Why we defend Israel
The need to defend Israel may seem self-evident to many but is contested by those who assume the Jewish identity only as a form of body armour when they are attacking Israel or somehow believe that Jewishness can be sustained simply as an idea, possibly associated with a set of religious beliefs and rituals for religious believers. On the contrary, a full Jewish identity can only be sustained and flourish on the foundations of a community of actual people making their way in the real political world of nation-states. The Jews have attempted the first form of Jewishness which has historically led to insecurity and sociological and psychological distortions. A Holocaust or assimilation always looms as potential end-games for a dispersed, divided and high-profile minority carrying excess historical baggage. It is not necessary for every Jew to live in Israel but the embrace of Israel by the wider Jewish collective serves to unite the multitudinous strands of evolving Jewish identity and existence into a coherent form capable of survival and propagation. Without that loyalty and commitment from the Diaspora, Israel has no long-term future and neither, in my view, does the Diaspora.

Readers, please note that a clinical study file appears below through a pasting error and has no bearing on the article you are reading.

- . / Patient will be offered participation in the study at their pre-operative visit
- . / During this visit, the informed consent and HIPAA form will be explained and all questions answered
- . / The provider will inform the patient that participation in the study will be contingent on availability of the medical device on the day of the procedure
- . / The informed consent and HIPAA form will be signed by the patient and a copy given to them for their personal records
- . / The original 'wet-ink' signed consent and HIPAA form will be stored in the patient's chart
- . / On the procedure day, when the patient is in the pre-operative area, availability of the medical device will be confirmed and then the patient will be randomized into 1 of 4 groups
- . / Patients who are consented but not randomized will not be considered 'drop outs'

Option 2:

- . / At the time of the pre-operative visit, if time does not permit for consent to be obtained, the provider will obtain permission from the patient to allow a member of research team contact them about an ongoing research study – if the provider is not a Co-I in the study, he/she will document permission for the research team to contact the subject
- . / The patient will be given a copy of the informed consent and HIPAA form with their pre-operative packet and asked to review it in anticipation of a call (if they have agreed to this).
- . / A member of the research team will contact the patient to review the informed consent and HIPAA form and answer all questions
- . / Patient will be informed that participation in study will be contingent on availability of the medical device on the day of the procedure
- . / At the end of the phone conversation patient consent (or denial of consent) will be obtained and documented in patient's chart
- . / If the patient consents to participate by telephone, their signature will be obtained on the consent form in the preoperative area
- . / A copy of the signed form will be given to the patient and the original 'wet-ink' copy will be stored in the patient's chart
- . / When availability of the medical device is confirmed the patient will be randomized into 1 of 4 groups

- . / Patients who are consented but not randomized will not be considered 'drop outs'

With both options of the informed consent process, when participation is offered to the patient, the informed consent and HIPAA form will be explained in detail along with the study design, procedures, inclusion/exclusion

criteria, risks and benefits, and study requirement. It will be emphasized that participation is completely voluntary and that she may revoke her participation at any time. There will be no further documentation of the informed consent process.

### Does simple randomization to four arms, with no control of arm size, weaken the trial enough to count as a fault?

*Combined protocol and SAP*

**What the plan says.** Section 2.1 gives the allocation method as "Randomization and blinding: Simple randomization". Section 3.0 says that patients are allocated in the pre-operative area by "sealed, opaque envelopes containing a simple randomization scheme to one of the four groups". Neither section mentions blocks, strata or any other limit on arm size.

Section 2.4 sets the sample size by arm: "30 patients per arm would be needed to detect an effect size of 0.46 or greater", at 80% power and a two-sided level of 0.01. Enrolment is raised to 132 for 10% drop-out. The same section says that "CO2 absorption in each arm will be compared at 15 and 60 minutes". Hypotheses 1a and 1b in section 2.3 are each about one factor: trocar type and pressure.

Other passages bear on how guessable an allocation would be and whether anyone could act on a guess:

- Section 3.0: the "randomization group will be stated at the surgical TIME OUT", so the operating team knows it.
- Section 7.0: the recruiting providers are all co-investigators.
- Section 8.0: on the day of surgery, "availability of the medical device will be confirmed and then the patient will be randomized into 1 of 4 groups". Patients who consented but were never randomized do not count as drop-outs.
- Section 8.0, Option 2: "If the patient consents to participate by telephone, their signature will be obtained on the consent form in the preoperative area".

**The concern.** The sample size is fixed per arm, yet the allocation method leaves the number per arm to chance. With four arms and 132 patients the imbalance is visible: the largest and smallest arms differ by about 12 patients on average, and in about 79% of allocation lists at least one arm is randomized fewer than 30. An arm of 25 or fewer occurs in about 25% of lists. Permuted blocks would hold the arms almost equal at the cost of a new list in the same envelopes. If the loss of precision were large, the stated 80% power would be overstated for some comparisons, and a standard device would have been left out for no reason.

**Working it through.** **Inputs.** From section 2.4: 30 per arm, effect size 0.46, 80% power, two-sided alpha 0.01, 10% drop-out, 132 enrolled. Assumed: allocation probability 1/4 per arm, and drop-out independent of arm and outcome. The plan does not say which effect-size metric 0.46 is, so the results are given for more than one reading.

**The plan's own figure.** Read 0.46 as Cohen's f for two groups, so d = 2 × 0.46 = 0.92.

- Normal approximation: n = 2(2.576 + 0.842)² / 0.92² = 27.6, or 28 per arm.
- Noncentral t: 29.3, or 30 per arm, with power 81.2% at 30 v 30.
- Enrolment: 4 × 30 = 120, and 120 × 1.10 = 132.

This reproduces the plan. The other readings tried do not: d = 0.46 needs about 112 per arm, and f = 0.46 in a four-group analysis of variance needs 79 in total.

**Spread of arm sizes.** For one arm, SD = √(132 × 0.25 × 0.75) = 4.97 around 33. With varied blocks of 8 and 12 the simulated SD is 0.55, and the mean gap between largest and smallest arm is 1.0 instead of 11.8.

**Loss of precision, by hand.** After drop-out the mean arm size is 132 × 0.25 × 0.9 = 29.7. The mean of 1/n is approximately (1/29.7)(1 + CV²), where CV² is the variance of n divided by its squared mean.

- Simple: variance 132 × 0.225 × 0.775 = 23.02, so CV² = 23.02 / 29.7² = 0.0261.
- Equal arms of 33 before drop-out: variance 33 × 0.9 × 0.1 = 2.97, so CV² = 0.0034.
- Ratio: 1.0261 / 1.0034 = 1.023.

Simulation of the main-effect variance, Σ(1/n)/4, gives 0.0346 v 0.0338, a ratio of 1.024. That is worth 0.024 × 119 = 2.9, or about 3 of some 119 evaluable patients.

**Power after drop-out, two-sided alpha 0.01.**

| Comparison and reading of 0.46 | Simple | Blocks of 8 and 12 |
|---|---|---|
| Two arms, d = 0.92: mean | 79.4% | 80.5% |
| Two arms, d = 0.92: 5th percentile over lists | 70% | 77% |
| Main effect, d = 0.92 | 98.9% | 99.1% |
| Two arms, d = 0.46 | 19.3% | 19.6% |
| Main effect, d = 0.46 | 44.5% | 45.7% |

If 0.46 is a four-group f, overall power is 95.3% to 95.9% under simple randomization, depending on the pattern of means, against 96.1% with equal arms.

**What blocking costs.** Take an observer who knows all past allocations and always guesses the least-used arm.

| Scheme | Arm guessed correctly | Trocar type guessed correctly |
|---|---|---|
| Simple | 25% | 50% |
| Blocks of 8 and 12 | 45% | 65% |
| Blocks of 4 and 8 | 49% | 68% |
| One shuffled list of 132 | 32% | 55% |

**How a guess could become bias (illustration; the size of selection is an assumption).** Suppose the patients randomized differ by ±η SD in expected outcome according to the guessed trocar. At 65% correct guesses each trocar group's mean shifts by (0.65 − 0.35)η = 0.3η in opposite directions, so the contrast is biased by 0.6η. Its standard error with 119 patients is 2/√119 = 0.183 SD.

There are 4 broad strategic imperatives: